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(Ray Kurzweil "The Age of Spiritual Machines" and Hans Moravec's "Robot: Mere Machine to Transcendent Mind"

 

 

Twenty years ago, back in high school (Yes, the writer is old.) when we were reading the two great anti-utopian novels of the century, Brave New World and 1984, there was some discussion as to which place we would rather live. We sort of chose Brave New World because there was some happiness, even though it was kind of programmed in you. Where 1984 was just this relentless fascist state that got a kick out of that boot stomping your face forever.

If I had to choose between the futures outlined by both Hans Moravec and Ray Kurzweil in their dual books about the future and the ultimate transcendence of machine intelligence, then I’d have to say that Ray’s world is definitely the place I’d want to be.

The Kurzweil world is full of really cool gadgets, revealing conversations with AIs and is a place where machines and man sort of emerge peacefully and beneficially into each other. We become Data and Data becomes us.

Where Hans gives us a pretty dark Survival of the Fittest kind of future, the kind envisioned in those Terminator films. But in the Moravec director’s cut, there will be no scrappy human resistance, no chance for a third film where humanity triumphs. Or as he states it: "Biological species almost never survive encounters with superior competitors." He constantly brings up Deep Blue’s trouncing of Kasparov as his metaphor for the future. Gary's shock and bewilderment will soon be our own.

In fact, if anything the Moravec vision resembles a film not yet made, namely Greg Bear’s "Blood Music". If you haven’t read the book, then let me explain: Cells that think like computers take over the Earth. It really isn’t much of a fight. They sort of take over everything and remake the Earth, and later on it’s hinted, the Stars, into a different kind of intelligence. It would not be unlike your table started to walk and it decided to merge you with it at the molecular level. You would no longer be you. You would simply be a part of your table’s collective consciousness, doing its dreams, following its dictates. No more lunch for you. That’s not what smart tables do.

While the Kurzweil view is that you will be assimilated--albeit pleasantly--or you will be left hopelessly behind. You decide. It's not really a matter of good or bad, that's just the way it is. Grow up, plug in your nan based neural implant or die.

The writers also go about their way of detailing the future a bit differently as well. And even though Moravec is a local boy, I'd say Kurzweil is a better writer. While they both outline the probable future of tech advancement, Kurzweil's vision of the future is broader, it has specific tastes and smells. It has sexbots, sensoriums, haptic responses, capable machine poetry, luddite terrorists and nanogens. K even uses a literary character who talks to us from the future--specifically 2009, 2019, 2029 and 2099--who gives us the average posthuman view of those times. K is no Paul Di Filippo, but he is effective.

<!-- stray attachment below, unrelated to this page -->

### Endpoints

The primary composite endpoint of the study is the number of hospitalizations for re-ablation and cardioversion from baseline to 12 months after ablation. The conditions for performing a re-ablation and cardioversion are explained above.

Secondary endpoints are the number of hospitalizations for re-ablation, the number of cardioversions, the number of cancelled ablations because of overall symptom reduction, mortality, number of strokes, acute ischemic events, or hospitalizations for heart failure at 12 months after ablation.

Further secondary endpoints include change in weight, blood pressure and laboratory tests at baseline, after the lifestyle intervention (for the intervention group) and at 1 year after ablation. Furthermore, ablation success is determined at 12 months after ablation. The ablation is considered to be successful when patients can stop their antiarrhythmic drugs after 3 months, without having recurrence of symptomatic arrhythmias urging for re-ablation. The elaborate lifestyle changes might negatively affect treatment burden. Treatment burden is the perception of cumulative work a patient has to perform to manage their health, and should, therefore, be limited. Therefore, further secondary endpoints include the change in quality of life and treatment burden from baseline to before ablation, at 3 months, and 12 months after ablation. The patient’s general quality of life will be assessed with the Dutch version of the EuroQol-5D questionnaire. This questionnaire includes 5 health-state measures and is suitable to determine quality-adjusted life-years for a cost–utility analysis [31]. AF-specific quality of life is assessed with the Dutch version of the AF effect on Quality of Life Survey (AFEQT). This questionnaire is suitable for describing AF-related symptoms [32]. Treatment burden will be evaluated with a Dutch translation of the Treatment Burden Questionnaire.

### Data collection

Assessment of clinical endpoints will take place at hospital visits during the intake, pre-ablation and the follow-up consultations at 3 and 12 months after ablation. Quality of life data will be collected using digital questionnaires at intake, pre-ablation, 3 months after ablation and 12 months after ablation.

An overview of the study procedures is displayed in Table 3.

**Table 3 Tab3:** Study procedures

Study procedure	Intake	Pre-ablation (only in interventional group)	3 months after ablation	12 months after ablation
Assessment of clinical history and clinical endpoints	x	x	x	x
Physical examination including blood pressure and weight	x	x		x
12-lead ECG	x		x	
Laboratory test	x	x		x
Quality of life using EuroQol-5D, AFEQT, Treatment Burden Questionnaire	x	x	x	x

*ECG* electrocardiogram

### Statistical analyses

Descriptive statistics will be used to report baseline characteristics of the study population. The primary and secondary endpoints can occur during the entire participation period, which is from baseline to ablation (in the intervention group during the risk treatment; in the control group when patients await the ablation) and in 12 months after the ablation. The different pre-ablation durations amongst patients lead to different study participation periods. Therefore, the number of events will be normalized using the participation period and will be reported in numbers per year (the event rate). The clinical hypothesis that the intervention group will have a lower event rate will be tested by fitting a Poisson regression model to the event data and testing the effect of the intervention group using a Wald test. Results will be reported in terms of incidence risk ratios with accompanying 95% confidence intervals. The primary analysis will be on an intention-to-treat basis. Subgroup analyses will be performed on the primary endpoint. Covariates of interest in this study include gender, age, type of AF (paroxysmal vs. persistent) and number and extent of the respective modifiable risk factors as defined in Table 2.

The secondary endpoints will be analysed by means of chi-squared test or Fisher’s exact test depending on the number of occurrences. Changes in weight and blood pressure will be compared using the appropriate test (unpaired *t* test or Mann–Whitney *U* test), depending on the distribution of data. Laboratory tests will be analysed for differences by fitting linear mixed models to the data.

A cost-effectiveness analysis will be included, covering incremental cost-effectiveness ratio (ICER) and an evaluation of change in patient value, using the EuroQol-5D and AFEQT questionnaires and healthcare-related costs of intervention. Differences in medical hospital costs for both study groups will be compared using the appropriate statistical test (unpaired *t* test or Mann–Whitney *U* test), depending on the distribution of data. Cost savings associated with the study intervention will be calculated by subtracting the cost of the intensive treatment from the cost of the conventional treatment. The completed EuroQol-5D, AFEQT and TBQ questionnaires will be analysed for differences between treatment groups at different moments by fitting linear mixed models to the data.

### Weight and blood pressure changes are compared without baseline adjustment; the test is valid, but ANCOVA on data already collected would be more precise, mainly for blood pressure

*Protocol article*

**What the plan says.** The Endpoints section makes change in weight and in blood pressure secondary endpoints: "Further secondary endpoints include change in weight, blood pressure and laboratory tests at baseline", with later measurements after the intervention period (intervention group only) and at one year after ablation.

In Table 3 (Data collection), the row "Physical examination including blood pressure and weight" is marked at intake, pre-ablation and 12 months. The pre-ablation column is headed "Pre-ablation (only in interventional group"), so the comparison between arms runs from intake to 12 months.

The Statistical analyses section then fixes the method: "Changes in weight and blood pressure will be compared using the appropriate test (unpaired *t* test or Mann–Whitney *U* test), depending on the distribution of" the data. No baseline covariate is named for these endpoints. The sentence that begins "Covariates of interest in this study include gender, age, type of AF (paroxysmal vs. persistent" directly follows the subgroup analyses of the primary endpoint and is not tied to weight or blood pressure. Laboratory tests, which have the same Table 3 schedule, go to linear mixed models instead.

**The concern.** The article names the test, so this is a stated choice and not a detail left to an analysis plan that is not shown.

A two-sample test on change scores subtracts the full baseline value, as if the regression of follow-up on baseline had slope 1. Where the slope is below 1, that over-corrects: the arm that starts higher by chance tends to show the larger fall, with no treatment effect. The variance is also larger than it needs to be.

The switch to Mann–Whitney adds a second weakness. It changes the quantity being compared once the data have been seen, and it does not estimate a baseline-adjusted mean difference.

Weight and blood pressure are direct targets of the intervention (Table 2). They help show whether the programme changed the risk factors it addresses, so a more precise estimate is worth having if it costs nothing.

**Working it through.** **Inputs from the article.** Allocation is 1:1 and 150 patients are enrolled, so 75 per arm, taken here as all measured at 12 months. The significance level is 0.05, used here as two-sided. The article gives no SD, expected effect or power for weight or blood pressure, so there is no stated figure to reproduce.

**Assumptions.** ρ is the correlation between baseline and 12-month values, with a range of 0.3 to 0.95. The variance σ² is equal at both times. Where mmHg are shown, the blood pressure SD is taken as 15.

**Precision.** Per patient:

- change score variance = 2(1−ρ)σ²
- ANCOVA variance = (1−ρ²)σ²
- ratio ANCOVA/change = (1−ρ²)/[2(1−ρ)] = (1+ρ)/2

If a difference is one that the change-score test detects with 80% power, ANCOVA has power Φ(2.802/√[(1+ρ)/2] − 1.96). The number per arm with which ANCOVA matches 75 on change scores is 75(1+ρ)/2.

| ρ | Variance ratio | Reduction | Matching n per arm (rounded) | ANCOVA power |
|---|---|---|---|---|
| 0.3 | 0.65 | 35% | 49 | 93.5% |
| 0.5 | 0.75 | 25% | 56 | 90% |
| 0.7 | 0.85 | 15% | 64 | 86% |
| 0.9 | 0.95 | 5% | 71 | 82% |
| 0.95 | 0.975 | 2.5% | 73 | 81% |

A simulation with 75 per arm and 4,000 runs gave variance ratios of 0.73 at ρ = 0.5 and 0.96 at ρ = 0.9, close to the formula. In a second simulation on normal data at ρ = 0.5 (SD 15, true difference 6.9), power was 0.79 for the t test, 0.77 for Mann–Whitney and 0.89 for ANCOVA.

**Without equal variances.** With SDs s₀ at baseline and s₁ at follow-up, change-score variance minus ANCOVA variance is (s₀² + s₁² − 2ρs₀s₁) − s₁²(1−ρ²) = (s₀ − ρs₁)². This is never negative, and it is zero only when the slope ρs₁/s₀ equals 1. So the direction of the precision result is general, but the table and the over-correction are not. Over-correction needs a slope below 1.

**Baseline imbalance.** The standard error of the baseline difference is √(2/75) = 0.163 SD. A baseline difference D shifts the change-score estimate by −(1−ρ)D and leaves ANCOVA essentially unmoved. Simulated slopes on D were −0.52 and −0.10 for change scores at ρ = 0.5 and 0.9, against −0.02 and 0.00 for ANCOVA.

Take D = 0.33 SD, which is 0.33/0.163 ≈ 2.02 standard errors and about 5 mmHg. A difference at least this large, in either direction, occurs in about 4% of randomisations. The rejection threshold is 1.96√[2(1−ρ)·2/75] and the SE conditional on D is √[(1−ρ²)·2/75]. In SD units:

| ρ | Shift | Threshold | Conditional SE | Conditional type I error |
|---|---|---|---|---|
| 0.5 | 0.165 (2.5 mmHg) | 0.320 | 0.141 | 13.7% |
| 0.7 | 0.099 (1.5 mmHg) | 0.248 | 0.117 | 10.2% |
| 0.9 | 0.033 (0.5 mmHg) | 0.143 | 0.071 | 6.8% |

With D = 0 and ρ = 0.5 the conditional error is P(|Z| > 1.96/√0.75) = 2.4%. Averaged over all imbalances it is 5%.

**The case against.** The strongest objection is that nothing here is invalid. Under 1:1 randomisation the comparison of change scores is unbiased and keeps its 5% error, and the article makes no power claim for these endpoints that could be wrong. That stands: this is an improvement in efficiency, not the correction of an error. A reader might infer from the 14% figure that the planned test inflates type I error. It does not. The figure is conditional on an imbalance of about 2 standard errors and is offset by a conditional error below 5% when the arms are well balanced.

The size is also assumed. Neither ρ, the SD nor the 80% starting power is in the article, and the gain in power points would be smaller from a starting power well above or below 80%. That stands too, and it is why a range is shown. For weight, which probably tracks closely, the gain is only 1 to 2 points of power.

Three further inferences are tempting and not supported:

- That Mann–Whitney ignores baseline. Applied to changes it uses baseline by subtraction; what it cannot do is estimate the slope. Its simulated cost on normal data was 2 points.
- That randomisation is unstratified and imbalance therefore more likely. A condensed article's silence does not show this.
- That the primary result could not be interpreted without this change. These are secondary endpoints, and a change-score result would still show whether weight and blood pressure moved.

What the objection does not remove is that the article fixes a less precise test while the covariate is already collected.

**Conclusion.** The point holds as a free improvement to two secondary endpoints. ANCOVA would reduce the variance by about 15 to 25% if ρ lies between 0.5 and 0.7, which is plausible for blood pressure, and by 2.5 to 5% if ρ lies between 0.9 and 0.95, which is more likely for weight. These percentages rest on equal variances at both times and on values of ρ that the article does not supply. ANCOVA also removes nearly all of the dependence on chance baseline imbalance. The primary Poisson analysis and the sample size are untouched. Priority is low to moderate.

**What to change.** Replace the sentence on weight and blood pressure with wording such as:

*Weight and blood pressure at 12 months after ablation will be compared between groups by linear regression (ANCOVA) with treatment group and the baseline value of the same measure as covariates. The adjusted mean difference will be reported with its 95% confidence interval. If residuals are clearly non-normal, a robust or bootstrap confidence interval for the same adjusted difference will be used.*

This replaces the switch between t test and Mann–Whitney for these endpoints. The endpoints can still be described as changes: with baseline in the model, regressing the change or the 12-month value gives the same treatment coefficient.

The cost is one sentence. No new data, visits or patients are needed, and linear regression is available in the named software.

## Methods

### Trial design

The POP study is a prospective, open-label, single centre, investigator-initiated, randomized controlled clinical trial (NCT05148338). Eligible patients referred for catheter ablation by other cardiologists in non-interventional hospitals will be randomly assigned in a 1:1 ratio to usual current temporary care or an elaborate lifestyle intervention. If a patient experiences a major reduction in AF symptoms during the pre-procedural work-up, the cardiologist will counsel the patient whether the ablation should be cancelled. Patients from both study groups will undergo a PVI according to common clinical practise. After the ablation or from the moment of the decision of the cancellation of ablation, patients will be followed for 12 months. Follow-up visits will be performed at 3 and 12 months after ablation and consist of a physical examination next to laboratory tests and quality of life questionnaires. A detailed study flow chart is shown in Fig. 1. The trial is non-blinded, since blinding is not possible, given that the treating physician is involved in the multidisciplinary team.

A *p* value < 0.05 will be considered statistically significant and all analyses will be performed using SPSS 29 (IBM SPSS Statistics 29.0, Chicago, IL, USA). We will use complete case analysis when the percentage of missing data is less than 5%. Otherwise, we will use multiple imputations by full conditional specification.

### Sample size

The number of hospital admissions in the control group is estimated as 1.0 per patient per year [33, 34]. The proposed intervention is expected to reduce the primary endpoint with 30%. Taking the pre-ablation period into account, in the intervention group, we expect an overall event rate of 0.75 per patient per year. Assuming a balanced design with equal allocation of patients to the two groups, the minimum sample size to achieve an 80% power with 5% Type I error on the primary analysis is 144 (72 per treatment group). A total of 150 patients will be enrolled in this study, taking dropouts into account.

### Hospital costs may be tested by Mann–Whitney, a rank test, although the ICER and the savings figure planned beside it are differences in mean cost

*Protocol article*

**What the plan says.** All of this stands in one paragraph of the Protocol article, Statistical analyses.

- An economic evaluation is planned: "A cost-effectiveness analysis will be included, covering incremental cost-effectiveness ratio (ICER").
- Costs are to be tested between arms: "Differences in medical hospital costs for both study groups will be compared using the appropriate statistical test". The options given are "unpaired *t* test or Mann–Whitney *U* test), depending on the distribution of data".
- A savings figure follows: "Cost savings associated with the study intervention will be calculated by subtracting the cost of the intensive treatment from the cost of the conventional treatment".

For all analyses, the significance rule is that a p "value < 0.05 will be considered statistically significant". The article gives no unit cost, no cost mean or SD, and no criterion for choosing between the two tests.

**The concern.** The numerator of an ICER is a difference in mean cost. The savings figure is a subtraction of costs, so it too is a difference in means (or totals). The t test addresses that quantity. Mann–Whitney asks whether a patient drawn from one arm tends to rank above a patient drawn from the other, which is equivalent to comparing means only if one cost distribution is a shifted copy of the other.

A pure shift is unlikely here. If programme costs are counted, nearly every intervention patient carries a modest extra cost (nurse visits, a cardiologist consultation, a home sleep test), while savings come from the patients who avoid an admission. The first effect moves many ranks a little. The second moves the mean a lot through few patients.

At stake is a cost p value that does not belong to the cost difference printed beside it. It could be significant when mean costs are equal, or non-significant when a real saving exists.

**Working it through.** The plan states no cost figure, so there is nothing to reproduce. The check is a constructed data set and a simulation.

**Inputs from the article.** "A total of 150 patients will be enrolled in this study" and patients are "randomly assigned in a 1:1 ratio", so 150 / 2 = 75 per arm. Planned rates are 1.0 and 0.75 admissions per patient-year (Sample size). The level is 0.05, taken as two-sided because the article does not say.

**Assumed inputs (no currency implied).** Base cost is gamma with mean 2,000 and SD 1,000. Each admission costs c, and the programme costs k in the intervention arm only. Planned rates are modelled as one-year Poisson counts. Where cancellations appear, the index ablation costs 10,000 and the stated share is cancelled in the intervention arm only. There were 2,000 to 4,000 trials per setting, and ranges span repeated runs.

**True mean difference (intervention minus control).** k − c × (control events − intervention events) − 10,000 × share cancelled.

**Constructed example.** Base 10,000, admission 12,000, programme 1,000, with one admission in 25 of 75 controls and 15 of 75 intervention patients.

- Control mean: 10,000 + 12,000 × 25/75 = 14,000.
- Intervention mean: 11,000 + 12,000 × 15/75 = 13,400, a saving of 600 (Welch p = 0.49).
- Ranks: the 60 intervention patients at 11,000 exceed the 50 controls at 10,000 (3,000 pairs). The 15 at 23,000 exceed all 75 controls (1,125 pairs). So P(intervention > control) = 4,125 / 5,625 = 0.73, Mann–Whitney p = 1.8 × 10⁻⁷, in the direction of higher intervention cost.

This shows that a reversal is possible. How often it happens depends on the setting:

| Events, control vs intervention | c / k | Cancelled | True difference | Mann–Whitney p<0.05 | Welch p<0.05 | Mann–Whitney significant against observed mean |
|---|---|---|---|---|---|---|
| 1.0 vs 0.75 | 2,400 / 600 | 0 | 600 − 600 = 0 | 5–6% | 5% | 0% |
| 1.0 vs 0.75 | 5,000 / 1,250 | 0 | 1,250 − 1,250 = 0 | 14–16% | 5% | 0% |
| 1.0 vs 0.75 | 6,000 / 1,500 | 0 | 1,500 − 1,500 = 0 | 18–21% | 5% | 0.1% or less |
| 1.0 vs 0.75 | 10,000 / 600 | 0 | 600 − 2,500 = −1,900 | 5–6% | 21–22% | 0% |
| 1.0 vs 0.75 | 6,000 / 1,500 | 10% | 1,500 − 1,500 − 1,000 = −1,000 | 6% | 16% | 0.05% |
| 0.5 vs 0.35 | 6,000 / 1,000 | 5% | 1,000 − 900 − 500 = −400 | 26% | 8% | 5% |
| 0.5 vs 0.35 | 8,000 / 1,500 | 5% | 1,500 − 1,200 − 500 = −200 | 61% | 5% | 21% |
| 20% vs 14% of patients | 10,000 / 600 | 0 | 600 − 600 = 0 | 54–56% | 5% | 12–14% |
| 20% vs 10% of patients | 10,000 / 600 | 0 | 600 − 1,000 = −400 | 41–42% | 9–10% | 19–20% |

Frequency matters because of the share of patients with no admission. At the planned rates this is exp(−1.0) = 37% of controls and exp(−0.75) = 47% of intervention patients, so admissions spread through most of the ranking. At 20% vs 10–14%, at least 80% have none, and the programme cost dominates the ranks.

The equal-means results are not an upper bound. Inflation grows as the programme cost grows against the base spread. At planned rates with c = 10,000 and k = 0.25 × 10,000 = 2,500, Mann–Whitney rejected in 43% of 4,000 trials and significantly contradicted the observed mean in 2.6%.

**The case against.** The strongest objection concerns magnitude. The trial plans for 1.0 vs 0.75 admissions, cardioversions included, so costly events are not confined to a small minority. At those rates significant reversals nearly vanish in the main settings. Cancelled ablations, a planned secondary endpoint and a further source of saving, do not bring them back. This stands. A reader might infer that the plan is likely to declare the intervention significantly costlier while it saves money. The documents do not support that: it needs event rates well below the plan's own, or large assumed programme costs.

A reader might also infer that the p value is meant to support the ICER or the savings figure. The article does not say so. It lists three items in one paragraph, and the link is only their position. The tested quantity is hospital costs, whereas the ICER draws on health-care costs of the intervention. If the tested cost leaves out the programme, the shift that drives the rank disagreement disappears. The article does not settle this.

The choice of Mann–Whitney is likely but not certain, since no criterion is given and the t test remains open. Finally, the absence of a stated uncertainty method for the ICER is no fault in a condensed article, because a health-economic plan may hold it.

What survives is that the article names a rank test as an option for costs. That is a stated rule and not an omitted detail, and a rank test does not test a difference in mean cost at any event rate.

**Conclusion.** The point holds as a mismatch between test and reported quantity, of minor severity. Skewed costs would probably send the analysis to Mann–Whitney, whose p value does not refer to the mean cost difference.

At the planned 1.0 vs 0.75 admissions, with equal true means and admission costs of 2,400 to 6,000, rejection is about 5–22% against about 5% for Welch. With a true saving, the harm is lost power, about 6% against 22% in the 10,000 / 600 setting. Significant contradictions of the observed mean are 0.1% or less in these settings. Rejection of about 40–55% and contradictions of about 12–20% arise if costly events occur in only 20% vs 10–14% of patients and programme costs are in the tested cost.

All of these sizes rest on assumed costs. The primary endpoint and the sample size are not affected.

The other thing I liked about the Kurzweil book is that it was very broad in laying out the many scientific advances that have already taken place. If you haven't been studying Wired for the last several years, then you can catch up right here. Nanotech, nanotubes, quantum computing, optical computing, DNA computing, foglets, nano swarms…The future stuff is all here. Kurzweil, a prolific inventor in case you didn't know, even tells you how he's creating the future by patenting and building what sounds a whole lot like a phone based Universal Translator. I suppose he's confident about it because he's working with Microsoft and Bill Gates to build it.

There's also more humor in K's book. He quotes Woody Allen, the Unabomber and even Dogbert to make a point or two.

Moravec's view is much more, well, scientific. He's very methodical about laying out the past and future of primarily machine intelligence. He just says it's going to advance he doesn't specify whether it will be through assemblers or q-bits.

What's very disturbing is that Moravec has lived and worked through these changes. I find his future timeline very convincing because he's had his hands on how Progress has worked in the past so I believe him when he writes about what will be. He's even worked out a timeline for the evolution of robots. He also tries to do something that K doesn't wrestle with quite as much, but I imagine its something that an AI/robotics specialist would have to do, and that's wrestle with the nature of consciousness itself. What is self. Who defines Self. Can Robby the Robot declare itself sentient and so forth.